Tag Archives: Gunnar Gunnarsson

Going Deep in Iceland

At a certain point, you see with your chest, not with your eyes. Here with the tide rushing out at Kolgrafarfjörður at sundown around 2:30 pm on the shortest day, the light might be in the air, but it’s really in the water, which you “see” with its substance.

In other words, light is a substance as well, which this photograph, which can only capture the energy within it, can only hint at. You have to be there, because only a body can experience this.  However, renting a car at Harpa at 10 a.m. and rushing out to Snæfellsnes, and back to Reykjavik in time for a quick snack and the 8 pm. Northern Lights Bus Tour will only keep you in the light’s energy. You won’t become the sea. There’s not just one Iceland in the same place at the same time. And it’s not just the sea. It’s the Earth as well, here from Ríf four days later, looking up to the glacier.

I think this is what Gunnar Gunnarsson meant in his 1936 essay “Thoughts on Nordic Fate” (Nordische Schicksalsgedanke), when he spoke of salvation — not in the modern sense of rescue through Christ but in an older sense, of the healing of separation. His answer was to go home to Iceland, but I’m not sure it has accepted him yet.

Or  has  it?

Winter Dawn in Kolgrafarfjörður

On his reading tour through wartime Germany, Austria, Poland and Czechoslovakia in the spring of 1940, Gunnar Gunnarsson said that the darkness of Iceland was as much the soul of Icelanders as the long days of summer light. It was a statement meant for a Nazi audience and expressed what he saw as the one common point between Nazi culture (his main audience) and his own: a belief that people sprang from the land and represented its highest aspirations. In Iceland’s case, that also means (says Gunnar) from the darkness and the light, presumably in how they are caught by the land. It was a peculiarly pre-modern idea expressed at the height of the modernist period. Now that we all live in a post-modern era, in which everything is an image or a belief, Gunnar’s expression appears a little strange, if not repugnant, or it would, if the light and the darkness were not still there, however he expressed them in that troubled time. This is a troubled time, too, so it might be interesting to look at what he saw as an answer to these troubles: darkness and light, that are the same when viewed through a human eye.

Rather than being a Nazi view, that is, at heart, a profoundly Christian one, in a specifically Icelandic sense, for in Iceland Christianity made only a light break between Norse and Christian belief, uniting them through a common ethical ground. Ground like the image of Kolgrafarfjörður at first light on Christmas Eve Day above. Gunnar was buried in a Catholic cemetery on Viðey, to be with his wife, but the impulse within this ethical ground remains profoundly Lutheran. It represents a choice. It gives human nature as the ground in which this choice is made, ground that is formed by experience with scenes like the one above and so scarcely separable from them. Gunnar told the Germans that no-one but a child born to Iceland could act rightly in its landscape. It is the kind of statement most often made about language — that a native speaker of a language never makes a mistake in it, while a non-native speaker must always follow set rules, lest a mistake be made and nonsense result.  This then, is Gunnar’s language:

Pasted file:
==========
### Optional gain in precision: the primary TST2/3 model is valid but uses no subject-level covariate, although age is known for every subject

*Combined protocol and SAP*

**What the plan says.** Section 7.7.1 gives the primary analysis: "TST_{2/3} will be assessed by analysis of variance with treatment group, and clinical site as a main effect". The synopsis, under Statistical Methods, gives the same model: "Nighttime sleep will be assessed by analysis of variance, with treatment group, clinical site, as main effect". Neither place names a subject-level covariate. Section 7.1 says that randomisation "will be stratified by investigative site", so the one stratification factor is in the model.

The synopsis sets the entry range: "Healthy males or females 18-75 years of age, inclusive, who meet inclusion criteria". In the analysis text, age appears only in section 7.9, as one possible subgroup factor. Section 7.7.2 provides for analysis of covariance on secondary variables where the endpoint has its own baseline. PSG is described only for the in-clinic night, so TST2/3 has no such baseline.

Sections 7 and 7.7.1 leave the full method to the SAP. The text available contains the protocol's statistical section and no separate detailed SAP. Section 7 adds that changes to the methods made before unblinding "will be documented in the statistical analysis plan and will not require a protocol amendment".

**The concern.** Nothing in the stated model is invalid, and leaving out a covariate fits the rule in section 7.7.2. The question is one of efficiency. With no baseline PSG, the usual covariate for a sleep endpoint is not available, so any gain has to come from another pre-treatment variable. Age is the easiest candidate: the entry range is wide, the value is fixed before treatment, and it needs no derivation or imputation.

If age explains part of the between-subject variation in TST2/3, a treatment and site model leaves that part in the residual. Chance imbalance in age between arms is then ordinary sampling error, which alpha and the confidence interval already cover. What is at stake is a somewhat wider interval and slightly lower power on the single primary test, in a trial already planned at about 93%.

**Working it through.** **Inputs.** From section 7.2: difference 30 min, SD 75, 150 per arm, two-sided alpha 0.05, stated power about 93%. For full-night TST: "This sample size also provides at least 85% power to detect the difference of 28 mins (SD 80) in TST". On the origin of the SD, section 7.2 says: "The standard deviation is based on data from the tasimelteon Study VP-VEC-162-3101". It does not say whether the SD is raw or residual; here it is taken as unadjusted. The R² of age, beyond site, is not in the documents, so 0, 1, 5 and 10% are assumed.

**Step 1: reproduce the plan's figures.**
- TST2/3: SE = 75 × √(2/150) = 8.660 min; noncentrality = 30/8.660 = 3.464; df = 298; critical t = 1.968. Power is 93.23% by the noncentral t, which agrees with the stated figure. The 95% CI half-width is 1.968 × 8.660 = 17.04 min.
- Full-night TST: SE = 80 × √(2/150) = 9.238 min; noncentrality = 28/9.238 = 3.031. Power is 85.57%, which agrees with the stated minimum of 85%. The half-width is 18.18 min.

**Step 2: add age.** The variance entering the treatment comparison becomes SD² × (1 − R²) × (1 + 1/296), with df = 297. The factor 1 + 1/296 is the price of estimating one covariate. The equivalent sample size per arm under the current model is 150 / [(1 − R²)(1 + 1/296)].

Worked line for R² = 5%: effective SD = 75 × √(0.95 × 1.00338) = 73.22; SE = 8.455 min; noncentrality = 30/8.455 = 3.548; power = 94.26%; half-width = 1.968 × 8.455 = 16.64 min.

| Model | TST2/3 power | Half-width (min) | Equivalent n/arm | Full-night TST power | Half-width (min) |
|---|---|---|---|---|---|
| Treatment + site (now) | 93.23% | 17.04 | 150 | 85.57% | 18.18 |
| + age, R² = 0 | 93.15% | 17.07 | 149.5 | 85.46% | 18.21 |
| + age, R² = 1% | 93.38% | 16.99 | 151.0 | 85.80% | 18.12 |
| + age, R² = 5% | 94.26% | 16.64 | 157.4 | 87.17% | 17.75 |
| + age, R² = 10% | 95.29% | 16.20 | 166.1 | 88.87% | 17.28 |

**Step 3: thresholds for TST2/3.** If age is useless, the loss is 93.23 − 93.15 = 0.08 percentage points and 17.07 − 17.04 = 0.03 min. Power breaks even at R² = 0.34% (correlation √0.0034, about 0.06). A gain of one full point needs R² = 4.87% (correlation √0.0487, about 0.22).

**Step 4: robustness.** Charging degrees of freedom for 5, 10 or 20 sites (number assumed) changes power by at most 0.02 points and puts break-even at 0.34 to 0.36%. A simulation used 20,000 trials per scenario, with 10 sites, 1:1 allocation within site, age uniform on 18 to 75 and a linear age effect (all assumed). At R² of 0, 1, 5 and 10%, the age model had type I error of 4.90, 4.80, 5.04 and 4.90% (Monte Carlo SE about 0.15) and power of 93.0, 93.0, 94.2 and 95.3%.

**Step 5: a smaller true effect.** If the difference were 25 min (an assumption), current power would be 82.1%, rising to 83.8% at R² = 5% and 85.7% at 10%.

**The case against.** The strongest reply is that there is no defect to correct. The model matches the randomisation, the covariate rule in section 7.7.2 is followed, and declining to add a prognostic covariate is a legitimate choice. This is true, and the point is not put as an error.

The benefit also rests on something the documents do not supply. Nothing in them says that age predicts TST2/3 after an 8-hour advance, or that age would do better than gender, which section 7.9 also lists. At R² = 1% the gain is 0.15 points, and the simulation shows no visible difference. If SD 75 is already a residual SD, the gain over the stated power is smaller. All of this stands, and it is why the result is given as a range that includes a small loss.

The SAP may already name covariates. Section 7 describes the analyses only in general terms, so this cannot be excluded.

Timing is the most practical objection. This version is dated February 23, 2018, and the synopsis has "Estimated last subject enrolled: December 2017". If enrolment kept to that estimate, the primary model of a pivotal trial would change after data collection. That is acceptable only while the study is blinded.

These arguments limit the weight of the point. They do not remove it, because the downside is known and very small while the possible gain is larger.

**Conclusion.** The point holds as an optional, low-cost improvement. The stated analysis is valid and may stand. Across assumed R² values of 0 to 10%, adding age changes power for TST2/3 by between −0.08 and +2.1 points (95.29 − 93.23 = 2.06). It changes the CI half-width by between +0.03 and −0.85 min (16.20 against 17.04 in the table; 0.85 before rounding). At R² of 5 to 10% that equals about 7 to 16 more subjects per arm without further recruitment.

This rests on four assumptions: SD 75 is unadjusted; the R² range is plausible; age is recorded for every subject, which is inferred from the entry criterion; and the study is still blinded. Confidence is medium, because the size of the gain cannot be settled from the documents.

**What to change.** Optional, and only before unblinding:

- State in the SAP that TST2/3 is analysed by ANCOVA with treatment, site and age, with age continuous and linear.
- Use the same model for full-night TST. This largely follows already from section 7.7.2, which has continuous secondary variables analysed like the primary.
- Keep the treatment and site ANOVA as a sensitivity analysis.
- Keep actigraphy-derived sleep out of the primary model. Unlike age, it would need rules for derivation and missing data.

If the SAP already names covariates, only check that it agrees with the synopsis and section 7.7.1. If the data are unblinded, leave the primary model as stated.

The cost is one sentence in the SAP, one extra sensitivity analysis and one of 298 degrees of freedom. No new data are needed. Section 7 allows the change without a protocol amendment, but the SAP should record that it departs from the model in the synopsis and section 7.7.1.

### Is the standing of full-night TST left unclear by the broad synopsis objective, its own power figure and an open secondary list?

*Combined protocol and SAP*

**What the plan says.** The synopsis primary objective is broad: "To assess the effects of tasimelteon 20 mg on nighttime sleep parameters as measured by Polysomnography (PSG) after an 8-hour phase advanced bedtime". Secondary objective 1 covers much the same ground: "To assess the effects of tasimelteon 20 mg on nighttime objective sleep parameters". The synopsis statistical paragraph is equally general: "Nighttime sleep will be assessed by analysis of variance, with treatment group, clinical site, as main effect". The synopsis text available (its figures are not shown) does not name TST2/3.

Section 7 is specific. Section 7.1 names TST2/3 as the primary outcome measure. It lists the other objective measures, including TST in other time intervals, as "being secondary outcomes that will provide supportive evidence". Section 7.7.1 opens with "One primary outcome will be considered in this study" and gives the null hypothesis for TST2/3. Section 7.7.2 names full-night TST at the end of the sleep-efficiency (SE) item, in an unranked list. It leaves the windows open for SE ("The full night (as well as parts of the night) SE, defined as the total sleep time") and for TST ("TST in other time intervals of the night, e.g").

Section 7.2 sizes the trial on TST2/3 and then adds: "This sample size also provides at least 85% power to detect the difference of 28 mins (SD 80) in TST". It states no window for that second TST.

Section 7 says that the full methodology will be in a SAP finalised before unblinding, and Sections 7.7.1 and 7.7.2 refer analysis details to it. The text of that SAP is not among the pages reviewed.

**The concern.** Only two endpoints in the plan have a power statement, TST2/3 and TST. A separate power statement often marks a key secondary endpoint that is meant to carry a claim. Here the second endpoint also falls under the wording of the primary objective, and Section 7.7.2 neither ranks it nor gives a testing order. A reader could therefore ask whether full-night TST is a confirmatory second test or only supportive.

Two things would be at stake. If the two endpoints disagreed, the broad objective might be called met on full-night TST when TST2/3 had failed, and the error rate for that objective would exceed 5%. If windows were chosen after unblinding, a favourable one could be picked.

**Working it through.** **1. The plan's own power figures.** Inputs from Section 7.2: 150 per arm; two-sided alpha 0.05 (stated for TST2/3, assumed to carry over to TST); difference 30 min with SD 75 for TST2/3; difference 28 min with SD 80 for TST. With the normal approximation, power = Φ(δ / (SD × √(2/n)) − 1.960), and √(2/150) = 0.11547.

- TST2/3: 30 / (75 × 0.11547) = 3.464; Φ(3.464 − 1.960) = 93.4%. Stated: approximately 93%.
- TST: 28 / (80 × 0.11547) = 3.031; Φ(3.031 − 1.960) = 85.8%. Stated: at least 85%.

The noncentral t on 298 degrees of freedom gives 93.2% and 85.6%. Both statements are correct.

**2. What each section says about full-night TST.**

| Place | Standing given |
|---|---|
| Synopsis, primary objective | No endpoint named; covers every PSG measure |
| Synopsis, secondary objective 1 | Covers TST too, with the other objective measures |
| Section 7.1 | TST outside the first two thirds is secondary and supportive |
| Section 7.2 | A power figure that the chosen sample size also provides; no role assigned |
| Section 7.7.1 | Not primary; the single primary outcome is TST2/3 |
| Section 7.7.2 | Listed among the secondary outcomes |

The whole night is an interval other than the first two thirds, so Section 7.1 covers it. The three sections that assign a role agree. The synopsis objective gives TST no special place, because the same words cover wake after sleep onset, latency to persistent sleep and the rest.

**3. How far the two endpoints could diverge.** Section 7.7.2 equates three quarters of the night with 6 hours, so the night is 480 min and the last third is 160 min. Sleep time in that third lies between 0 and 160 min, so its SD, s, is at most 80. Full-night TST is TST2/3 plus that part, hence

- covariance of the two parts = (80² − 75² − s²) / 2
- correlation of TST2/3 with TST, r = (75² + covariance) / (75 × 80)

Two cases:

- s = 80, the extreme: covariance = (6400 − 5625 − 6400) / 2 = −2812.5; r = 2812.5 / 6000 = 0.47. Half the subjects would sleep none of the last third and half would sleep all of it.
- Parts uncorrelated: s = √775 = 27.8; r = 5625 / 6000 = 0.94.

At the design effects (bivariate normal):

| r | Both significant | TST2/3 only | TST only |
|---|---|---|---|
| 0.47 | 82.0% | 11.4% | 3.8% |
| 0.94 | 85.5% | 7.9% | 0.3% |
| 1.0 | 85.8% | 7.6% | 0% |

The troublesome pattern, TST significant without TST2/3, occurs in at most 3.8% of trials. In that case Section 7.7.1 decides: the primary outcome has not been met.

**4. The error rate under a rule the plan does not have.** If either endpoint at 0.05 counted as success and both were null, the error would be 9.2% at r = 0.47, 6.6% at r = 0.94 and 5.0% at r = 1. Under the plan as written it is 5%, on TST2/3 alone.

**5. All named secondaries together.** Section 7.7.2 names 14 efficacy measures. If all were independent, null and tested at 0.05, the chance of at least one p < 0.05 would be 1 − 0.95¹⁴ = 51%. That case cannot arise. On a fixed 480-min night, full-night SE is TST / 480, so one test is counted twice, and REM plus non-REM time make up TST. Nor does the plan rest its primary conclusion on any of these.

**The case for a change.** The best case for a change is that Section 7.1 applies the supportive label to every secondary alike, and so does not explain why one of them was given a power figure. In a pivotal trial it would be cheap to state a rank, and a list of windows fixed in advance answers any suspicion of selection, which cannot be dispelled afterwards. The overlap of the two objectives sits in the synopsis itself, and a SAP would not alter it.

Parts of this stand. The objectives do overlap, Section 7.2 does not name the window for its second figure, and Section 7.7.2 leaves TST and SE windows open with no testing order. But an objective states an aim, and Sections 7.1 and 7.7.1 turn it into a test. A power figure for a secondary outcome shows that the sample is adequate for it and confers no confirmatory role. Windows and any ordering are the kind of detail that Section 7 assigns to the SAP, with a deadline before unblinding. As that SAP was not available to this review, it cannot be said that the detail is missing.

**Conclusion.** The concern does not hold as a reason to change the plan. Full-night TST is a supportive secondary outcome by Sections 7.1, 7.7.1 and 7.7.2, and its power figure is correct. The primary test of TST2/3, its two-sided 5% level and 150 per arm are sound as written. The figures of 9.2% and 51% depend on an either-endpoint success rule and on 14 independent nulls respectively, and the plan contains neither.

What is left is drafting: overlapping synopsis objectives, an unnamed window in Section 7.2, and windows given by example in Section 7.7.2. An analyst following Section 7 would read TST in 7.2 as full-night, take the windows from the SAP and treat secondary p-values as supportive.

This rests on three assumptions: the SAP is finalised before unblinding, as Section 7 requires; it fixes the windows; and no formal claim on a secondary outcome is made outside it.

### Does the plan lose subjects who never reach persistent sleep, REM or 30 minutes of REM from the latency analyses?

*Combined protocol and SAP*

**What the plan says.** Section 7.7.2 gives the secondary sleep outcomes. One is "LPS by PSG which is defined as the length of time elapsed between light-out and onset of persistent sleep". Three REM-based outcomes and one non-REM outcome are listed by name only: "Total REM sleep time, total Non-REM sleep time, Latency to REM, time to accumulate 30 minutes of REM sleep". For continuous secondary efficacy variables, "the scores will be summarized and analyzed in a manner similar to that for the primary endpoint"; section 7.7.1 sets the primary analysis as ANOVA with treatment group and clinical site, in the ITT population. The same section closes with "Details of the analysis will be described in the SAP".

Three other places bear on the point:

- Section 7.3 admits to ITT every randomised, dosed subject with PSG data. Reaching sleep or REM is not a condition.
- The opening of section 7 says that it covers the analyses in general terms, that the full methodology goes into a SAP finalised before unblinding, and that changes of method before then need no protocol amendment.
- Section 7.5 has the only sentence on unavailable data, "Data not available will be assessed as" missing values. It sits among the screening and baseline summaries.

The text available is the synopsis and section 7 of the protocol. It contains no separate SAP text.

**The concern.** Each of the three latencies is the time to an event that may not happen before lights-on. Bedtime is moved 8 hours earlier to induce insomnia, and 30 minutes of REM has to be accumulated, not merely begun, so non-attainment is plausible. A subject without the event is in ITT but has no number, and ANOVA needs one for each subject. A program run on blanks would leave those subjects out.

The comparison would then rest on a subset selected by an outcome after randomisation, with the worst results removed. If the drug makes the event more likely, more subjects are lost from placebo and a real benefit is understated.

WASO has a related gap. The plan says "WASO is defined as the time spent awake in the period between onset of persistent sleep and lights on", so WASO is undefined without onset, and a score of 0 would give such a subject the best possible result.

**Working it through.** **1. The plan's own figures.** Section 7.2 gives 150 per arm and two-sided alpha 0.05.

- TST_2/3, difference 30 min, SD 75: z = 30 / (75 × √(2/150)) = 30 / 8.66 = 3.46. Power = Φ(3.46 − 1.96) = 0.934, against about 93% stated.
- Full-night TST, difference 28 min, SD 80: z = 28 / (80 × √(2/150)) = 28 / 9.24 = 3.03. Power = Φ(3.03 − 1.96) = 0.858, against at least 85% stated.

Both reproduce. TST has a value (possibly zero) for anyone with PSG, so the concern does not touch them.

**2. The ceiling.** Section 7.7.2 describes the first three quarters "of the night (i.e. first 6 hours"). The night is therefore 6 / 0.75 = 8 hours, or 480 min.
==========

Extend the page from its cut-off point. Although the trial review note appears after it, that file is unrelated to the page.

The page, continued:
If you see mountains only, look again. Better yet, go there in the winter, when you are a body among other bodies (non-human ones) there, in a syntax in which you are but one word, one through which human language comes.

Gathering the Living and the Dead

When the winds reach 125 kilometres per hour, I tell ya, the walls of a graveyard are welcome shelter.

The black church at Buðir still has the power to draw people to it, even though its town pretty much vanished long ago.

When you’re out there in the midwinter wind, it’s pretty clear, though, that the church is an expression of Budir, not Budir an expression of the church.

In other words, here under the volcano (cloaked in fog of its own making), in a lava field blown with dunes of stinging orange sand, the broken bits of old scallop shells, in a wind the volcano sends out to sea like a searchlight, there is power and light that exceed our understanding.

It is good to honour them.

It is good to remember that the living have been given their life by the dead. Even our words, even these words, are the work of ancestral voices meeting the world, often in winds so strong you don’t breathe the air, it breathes you. (I am not writing these words. My ancestors are. That kind of experience. To them, I am a mouth — a door.)

Gunnar wrote a book about some of this, called Vikikvaki, a story of the dead coming to life and dancing on New Year’s Eve.

He meant Iceland.

(The wind has passed now in the mid-day solstice light)

The dead meant life. They meant the wind. It is good to enter these forces. It is also vital to have shelter.

Gunnar Gunnarsson, Peter Handke, and the Nobel Prize

Think of it. Peter Handke, perhaps the greatest writer of the last fifty years…

peter handke

No, not in translation, but in his native German, won the prize that eluded Gunnar Gunnarsson…